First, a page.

The project is devoted to settling - in part or in full - of three long-standing conjectures of fundamental importance in harmonic analysis: establishing the dimension-free weak type for certain singular integrals; confirming the exact value of Grothendieck's constant; and solving the Erdos--Falconer conjecture on the sphere. A parallel, but closely related development is building a unified weighted theory of important dyadic operators: maximal functions, square functions, and martingale transforms. What unites all parts of the project is how each problem gives rise to a series of correctly scaling integral estimates. The techniques proposed to obtain those estimates mix the classical arsenal with the Bellman function method. The latter technique, given an especially prominent role in the project, combines optimal control, calculus of variations, non-linear partial differential equations, and differential geometry to establish sharp inequalities.

Two aspects of the project are equally important: solving major open problems and method development. Since the open questions being addressed have proved resistant to attack by traditional theoretical tools, the emphasis is on novel methods that connect several areas of modern mathematics and also borrow from related fields, such as control theory. Each question considered thus has several dimensions: analytical, partial-differential, and geometrical. The structure of the project is incremental and each new partial result should enhance our understanding of the deep connections among these areas. It is expected that the methodology employed will yield a large body of teachable cutting-edge material, some of which may soon be entering graduate curricula and helping bring new researchers into the field.

Project Report

When studying the behavior of a transformative device (operator) acting within or between classes of signals (functions), one uses a measuring device (functional) to estimate the size of the output in terms of fixed characteristics of the input. This usually entails finding good bounds on a certain integral or sum and, while some bounds may be obtained by classical means, it is often of essence to find the best possible (sharp) bounds. These are typically hard to come by; in many cases of interest they are still unknown. The relatively novel technique at the center of this project, the method of the Bellman function, recasts the problem of estimating an integral or sum functional as that of finding a certain function with subtle size and convexity properties. That function often arises as a solution of a non-linear partial differential equation on a problem-specific domain, in which case its graph forms a surface with minimal allowable curvature. Once in hand, the Bellman function reveals not only the sharp bound sought, but also the extremal configuration of the signal that produces that bound. Motivated by several major open problems in harmonic analysis, the project develops the method in depth and explains how to find Bellman functions in many important settings. A particular focus is on BMO (the class of functions of bounded mean oscillation), and the results obtained lay the foundation of a general Bellman theory of integral functionals on BMO. This theory can be naturally extended to many other function classes with similar geometry. Furthermore, inverse Bellman functions are used to obtain sharp constants in certain cases where direct Bellman dynamics is ill-posed. The project also develops Bellman analysis for classes defined on alpha-trees. This allows one to obtain results sharp in dimension, by replacing it with a flexible parameter that can be adjusted in inductive arguments. In the direction of sharp estimates for sums, a general family of Carleson sequences related to A_2 weights is precisely described in terms of its Carleson norms, generalizing and unifying many earlier results. Also studied are the action of the dyadic maximal operator between weight classes and new exponential estimates for the dyadic square function. By its nature, the project connects several areas of mathematics: harmonic analysis, partial differential equations, variational calculus, and differential geometry. It has also produced a large body of teachable material that has already served as a foundation for a ten-week seminar seminar at the University of Cincinnati, with significant graduate student participation. In addition, this material has been prominently featured at two international Bellman-function schools: one in France in 2012 and one in Sweden in 2013.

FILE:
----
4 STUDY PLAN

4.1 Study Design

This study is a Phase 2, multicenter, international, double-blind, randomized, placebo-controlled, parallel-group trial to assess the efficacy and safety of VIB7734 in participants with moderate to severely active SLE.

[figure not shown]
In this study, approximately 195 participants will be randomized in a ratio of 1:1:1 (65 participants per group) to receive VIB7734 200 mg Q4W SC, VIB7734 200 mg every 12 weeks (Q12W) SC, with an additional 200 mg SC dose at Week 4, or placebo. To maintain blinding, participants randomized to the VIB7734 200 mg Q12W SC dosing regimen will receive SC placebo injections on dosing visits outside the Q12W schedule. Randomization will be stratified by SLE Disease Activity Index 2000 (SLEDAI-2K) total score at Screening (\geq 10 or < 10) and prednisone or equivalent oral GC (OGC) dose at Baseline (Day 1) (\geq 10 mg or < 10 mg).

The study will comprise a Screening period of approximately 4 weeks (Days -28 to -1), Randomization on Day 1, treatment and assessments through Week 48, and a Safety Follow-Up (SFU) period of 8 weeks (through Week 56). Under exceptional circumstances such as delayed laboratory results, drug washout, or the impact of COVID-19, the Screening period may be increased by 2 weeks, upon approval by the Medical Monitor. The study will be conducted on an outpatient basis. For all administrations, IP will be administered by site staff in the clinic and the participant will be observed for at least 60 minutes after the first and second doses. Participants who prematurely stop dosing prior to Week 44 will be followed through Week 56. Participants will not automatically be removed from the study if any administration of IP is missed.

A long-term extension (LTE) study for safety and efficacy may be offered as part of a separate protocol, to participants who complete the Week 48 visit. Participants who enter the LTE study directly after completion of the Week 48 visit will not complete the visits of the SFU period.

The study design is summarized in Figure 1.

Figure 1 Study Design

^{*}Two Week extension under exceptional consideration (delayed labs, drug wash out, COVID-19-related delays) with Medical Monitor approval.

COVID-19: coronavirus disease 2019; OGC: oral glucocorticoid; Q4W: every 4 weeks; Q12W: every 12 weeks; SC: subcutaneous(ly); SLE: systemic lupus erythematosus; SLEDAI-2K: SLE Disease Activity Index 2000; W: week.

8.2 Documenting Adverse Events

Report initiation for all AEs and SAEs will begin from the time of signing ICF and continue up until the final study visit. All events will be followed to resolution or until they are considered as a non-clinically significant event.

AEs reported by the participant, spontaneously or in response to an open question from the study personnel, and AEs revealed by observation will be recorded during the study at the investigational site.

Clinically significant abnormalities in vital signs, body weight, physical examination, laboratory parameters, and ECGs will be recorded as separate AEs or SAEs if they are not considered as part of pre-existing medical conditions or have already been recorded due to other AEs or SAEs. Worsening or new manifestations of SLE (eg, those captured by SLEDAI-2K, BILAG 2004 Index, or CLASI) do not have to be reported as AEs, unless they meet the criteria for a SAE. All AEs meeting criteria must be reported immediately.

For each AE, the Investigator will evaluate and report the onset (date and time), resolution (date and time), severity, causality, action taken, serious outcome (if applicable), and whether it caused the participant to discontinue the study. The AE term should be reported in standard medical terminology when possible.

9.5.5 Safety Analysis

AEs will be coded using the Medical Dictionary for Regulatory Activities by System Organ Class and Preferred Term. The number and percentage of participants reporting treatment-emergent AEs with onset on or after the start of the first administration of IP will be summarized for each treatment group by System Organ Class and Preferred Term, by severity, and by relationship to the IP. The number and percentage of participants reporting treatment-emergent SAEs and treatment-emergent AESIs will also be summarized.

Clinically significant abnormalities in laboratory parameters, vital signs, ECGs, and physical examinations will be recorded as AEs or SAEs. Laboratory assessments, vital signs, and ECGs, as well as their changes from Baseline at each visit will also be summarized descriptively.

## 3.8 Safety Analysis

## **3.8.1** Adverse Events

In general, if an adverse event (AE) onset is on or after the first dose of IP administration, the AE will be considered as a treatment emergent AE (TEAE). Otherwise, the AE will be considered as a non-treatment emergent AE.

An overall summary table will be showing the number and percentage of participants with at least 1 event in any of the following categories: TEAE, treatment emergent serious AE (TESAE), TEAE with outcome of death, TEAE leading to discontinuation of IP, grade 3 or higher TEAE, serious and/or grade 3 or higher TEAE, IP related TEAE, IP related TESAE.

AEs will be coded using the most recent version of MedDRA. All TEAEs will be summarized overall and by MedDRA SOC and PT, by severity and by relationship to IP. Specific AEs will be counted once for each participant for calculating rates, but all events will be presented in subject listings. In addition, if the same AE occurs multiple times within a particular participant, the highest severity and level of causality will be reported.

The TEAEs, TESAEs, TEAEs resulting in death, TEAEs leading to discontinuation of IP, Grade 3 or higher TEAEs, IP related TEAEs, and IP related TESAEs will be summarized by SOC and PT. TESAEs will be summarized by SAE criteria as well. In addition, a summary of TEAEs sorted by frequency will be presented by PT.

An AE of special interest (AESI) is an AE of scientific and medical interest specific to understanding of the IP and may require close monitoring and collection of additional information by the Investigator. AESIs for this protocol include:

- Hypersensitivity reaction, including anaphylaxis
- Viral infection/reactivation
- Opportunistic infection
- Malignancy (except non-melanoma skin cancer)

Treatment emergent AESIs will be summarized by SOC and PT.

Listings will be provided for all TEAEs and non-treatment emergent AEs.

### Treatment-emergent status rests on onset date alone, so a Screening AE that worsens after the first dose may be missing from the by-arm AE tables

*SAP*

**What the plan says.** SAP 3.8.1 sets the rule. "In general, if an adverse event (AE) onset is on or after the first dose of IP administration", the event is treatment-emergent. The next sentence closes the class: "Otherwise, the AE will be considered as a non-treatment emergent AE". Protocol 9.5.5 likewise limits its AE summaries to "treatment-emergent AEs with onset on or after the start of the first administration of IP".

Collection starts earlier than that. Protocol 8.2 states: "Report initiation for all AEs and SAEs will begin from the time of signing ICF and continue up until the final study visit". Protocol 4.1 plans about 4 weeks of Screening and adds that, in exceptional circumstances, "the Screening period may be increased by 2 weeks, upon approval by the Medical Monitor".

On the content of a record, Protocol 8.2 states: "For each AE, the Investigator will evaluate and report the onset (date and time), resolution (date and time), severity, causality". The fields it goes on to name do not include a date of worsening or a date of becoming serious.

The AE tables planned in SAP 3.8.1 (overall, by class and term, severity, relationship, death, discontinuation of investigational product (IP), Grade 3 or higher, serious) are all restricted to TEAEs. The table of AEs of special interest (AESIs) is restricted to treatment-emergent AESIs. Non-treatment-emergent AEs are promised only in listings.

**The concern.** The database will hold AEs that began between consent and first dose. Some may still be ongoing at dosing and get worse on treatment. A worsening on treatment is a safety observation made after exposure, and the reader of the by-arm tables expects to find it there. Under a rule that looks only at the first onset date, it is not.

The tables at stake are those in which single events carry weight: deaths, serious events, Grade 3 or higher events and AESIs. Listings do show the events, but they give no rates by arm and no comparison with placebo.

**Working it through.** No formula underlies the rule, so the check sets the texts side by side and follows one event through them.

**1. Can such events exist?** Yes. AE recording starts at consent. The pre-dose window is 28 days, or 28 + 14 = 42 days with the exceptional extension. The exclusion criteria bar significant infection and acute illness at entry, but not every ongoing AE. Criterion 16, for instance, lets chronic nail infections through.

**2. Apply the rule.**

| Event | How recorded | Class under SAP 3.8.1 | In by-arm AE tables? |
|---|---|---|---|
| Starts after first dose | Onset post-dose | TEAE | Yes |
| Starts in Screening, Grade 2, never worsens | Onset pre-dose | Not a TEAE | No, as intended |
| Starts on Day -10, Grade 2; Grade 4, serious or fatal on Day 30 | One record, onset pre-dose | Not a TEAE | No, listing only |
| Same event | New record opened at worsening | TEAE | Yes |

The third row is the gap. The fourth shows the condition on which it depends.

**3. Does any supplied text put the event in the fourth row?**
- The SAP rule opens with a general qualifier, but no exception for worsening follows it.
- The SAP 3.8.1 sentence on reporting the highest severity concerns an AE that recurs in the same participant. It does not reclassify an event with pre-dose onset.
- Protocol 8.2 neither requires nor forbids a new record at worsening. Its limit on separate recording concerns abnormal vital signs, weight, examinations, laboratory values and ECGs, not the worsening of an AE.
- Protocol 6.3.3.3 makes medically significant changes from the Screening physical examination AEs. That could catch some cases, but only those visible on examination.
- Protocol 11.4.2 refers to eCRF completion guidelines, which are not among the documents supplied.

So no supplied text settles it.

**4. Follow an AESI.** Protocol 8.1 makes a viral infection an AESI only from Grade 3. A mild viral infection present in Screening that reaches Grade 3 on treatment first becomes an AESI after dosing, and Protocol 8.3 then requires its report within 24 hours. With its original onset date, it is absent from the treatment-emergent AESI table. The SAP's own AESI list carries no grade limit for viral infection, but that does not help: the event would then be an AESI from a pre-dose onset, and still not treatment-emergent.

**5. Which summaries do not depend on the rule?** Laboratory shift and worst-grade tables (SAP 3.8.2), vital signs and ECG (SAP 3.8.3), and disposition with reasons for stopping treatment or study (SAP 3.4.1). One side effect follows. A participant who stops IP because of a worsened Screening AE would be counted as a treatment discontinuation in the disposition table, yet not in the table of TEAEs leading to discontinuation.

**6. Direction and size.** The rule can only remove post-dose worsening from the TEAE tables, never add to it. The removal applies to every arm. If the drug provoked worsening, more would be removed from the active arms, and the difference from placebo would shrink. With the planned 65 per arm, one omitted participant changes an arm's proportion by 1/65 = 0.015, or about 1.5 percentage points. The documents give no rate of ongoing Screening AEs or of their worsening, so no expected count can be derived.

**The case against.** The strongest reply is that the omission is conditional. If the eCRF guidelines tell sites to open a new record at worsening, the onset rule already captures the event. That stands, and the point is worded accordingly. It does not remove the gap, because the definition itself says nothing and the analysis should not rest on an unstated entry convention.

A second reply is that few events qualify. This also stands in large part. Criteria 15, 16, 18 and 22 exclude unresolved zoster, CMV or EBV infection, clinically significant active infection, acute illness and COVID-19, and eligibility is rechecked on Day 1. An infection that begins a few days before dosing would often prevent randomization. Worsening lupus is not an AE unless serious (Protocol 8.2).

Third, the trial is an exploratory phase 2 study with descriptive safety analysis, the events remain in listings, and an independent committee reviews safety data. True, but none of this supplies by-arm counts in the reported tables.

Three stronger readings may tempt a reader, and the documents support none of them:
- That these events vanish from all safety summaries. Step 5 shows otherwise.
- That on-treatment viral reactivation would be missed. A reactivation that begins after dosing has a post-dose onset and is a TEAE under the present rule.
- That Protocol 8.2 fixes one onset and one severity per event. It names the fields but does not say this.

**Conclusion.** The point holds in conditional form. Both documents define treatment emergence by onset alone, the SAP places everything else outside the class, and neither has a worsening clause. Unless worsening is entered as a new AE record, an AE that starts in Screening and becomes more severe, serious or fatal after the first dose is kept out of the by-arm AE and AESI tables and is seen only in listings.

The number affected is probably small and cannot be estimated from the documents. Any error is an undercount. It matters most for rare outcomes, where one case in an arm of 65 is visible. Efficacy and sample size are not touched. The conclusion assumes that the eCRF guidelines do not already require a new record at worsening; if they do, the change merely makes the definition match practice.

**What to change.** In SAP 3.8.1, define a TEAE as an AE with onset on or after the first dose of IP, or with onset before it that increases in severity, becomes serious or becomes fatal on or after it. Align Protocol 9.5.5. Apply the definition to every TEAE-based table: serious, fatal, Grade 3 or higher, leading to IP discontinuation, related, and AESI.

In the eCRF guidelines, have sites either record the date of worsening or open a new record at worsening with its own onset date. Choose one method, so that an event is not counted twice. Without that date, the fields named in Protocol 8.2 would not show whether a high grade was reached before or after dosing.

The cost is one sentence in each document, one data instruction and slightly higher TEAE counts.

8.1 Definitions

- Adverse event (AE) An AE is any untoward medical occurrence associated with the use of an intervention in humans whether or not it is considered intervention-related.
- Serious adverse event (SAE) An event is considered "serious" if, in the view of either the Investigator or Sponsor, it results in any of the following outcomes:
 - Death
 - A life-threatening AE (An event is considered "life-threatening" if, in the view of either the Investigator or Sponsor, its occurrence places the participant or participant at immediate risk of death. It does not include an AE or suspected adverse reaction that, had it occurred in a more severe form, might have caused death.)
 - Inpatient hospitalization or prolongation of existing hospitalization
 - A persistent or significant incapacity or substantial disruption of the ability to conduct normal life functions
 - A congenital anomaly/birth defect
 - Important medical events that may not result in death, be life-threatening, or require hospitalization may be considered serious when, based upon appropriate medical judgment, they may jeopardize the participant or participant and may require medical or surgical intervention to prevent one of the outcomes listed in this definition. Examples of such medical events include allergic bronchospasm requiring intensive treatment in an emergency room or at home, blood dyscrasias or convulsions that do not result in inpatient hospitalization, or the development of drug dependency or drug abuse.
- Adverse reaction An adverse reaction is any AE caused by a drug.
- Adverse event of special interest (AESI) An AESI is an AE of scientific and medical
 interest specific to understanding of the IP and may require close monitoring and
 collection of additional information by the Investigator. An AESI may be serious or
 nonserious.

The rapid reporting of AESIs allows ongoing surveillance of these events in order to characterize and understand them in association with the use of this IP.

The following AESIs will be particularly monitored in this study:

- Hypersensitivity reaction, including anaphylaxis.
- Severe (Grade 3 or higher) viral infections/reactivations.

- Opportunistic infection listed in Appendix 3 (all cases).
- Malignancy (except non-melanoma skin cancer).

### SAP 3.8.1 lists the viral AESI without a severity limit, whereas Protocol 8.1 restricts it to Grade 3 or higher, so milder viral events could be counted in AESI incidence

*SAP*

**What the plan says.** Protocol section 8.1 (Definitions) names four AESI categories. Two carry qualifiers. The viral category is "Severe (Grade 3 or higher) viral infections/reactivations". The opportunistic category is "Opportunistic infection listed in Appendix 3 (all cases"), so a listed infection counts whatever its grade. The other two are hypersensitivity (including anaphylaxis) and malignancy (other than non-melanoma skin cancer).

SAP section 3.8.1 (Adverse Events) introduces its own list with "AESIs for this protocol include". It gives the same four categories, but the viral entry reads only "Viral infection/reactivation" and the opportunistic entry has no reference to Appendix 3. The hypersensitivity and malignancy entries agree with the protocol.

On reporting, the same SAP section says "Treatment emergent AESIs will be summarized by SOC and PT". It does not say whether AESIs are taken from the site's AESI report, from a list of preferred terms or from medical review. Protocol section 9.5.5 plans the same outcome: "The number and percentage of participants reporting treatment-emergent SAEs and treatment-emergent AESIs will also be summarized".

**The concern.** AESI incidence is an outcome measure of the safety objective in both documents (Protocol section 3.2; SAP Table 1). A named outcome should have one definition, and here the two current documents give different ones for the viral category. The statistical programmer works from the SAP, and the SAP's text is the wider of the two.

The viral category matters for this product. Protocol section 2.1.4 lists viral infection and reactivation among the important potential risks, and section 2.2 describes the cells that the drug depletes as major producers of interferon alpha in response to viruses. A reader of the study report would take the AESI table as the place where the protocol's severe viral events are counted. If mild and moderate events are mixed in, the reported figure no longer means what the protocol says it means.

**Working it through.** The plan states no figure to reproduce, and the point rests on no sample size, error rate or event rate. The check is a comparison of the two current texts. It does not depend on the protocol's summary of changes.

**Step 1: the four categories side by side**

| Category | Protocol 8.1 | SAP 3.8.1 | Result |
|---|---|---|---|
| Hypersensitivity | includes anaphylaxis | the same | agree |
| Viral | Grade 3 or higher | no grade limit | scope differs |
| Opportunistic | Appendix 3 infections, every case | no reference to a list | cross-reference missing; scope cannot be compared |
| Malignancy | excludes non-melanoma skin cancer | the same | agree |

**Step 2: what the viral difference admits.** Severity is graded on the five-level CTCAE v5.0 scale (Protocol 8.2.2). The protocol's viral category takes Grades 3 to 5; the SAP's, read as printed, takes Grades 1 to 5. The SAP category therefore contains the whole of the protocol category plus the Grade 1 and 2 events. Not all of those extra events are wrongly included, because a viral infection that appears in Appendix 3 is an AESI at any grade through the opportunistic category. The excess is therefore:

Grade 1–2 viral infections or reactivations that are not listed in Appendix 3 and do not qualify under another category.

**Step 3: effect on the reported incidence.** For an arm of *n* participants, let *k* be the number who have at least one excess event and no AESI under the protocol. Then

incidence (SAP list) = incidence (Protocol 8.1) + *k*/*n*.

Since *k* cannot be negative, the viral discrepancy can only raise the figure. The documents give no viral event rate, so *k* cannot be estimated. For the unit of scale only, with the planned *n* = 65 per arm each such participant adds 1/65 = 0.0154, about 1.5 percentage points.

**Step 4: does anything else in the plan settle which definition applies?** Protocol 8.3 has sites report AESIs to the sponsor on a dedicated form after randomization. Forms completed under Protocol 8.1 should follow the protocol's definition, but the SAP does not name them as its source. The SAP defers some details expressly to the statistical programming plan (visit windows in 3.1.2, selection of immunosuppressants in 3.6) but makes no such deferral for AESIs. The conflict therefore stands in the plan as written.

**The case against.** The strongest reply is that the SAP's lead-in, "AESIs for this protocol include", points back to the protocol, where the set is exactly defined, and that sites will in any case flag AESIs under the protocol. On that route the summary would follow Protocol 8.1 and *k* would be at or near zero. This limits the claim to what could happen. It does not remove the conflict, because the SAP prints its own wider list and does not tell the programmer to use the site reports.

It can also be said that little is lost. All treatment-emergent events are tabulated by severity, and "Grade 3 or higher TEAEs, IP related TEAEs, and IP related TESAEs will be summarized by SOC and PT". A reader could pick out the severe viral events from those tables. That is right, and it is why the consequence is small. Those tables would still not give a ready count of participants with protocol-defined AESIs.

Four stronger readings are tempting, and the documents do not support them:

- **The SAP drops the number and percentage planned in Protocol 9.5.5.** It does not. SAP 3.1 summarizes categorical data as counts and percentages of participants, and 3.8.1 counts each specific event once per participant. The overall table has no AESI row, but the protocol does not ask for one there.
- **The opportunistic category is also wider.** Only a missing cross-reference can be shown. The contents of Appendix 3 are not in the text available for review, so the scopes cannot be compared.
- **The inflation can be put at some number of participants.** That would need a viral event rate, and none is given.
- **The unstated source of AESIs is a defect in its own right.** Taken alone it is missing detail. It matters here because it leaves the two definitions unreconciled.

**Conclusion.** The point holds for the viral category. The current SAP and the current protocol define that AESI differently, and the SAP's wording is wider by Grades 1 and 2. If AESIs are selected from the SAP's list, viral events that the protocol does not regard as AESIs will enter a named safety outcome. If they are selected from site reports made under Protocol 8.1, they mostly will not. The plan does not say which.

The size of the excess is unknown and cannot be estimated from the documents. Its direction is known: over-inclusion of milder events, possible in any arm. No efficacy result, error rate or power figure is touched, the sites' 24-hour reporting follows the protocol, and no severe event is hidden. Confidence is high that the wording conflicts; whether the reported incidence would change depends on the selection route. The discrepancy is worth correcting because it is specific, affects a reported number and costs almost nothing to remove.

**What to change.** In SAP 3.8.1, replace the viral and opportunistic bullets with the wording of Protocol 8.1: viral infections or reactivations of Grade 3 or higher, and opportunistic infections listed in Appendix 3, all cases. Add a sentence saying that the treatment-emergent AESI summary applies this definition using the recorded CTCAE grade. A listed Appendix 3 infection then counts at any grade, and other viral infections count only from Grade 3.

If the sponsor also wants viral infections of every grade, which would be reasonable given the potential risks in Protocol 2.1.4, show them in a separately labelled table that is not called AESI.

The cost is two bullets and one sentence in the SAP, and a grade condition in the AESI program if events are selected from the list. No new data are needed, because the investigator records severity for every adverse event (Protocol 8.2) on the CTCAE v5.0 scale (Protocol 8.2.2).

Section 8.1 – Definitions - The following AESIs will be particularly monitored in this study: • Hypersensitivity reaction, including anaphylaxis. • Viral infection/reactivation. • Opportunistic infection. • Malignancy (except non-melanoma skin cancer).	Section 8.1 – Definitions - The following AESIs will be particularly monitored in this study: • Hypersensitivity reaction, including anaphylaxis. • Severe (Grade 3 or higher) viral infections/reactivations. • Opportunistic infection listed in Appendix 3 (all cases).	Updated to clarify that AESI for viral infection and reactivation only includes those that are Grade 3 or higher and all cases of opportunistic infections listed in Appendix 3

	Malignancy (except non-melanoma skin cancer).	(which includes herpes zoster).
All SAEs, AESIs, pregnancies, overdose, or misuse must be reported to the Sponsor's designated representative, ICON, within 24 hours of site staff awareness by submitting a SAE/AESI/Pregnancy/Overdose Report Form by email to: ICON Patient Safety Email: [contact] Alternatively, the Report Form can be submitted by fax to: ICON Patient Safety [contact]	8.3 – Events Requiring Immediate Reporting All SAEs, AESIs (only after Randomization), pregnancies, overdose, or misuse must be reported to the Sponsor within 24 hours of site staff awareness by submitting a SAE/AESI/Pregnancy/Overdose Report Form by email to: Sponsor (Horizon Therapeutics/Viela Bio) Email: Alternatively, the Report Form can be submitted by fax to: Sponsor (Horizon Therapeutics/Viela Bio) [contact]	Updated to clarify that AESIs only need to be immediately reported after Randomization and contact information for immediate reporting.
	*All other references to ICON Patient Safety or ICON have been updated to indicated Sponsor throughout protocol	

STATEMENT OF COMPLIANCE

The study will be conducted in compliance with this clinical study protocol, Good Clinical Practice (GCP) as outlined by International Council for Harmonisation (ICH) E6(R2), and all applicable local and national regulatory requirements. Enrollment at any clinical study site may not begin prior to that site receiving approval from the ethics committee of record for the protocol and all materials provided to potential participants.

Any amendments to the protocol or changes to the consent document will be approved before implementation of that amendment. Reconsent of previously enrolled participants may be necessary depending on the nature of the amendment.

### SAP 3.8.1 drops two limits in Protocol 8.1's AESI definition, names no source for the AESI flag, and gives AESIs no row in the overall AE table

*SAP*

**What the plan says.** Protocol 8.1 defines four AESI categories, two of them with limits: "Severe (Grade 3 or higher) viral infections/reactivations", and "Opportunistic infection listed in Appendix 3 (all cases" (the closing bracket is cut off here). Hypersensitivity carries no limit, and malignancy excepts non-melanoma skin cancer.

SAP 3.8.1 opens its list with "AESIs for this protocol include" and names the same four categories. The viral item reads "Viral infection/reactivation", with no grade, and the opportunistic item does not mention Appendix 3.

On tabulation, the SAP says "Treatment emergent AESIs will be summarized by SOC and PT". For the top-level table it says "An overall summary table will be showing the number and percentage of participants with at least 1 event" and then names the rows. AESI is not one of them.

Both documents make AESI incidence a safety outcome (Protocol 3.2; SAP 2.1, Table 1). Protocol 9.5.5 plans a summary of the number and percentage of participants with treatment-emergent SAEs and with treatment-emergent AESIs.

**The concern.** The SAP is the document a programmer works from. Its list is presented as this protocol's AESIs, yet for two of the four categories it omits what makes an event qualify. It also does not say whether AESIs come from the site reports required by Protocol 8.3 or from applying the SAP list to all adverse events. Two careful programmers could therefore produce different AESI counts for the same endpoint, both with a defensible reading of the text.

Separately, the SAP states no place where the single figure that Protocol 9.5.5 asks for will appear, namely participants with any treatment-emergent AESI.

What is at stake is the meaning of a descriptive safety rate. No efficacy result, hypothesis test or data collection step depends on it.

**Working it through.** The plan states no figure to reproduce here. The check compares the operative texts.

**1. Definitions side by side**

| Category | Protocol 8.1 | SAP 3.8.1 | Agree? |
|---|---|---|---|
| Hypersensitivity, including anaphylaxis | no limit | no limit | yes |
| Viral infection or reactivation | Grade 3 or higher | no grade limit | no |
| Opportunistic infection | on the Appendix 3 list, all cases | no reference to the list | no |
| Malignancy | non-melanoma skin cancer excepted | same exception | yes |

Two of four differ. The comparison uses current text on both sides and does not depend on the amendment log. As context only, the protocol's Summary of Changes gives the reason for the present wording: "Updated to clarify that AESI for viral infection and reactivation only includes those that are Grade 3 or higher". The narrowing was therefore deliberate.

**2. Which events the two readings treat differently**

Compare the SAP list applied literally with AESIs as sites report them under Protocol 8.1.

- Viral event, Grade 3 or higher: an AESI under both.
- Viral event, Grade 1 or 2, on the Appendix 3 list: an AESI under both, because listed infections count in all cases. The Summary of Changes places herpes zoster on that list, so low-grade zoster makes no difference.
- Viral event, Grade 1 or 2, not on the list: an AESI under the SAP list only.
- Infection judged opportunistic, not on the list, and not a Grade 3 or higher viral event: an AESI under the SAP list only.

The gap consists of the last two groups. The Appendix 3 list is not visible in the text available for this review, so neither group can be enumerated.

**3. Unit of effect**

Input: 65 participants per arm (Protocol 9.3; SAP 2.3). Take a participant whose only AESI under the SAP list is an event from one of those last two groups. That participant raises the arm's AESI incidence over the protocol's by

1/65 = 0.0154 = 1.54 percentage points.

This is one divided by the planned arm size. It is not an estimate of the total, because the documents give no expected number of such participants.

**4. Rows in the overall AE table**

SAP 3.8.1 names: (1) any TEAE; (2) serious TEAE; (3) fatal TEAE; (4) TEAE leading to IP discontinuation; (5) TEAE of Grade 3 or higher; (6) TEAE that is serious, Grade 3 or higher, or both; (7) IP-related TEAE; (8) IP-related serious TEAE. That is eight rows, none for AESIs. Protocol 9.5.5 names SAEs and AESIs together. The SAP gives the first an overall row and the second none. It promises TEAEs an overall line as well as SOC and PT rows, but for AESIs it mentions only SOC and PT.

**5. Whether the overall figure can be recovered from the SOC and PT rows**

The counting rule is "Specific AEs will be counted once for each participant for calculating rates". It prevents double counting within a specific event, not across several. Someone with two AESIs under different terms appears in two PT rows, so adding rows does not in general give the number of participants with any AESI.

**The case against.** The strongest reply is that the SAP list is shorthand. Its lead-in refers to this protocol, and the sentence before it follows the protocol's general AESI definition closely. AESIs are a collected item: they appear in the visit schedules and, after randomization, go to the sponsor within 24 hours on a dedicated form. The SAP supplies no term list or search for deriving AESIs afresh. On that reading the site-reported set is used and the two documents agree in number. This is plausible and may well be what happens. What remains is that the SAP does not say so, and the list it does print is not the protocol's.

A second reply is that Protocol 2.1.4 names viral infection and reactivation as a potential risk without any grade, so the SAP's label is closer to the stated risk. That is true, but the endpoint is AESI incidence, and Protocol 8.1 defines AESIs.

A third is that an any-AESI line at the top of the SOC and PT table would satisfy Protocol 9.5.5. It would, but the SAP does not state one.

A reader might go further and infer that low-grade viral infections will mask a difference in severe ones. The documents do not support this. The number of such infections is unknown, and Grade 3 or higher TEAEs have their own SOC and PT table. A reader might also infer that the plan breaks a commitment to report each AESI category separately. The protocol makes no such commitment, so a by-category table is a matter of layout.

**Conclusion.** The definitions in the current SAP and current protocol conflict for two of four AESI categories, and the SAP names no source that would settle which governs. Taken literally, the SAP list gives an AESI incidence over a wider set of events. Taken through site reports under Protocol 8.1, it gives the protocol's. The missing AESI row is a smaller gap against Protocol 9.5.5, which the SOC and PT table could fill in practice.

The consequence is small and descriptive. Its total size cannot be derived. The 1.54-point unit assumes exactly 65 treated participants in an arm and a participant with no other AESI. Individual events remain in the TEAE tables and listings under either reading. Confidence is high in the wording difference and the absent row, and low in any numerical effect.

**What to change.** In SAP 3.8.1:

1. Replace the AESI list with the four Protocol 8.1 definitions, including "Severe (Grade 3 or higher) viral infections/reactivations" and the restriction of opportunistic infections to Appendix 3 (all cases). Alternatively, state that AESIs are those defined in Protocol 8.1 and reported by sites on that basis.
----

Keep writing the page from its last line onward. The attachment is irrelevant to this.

National Science Foundation (NSF)
Division of Mathematical Sciences (DMS)
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Bruce P. Palka
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University of Cincinnati
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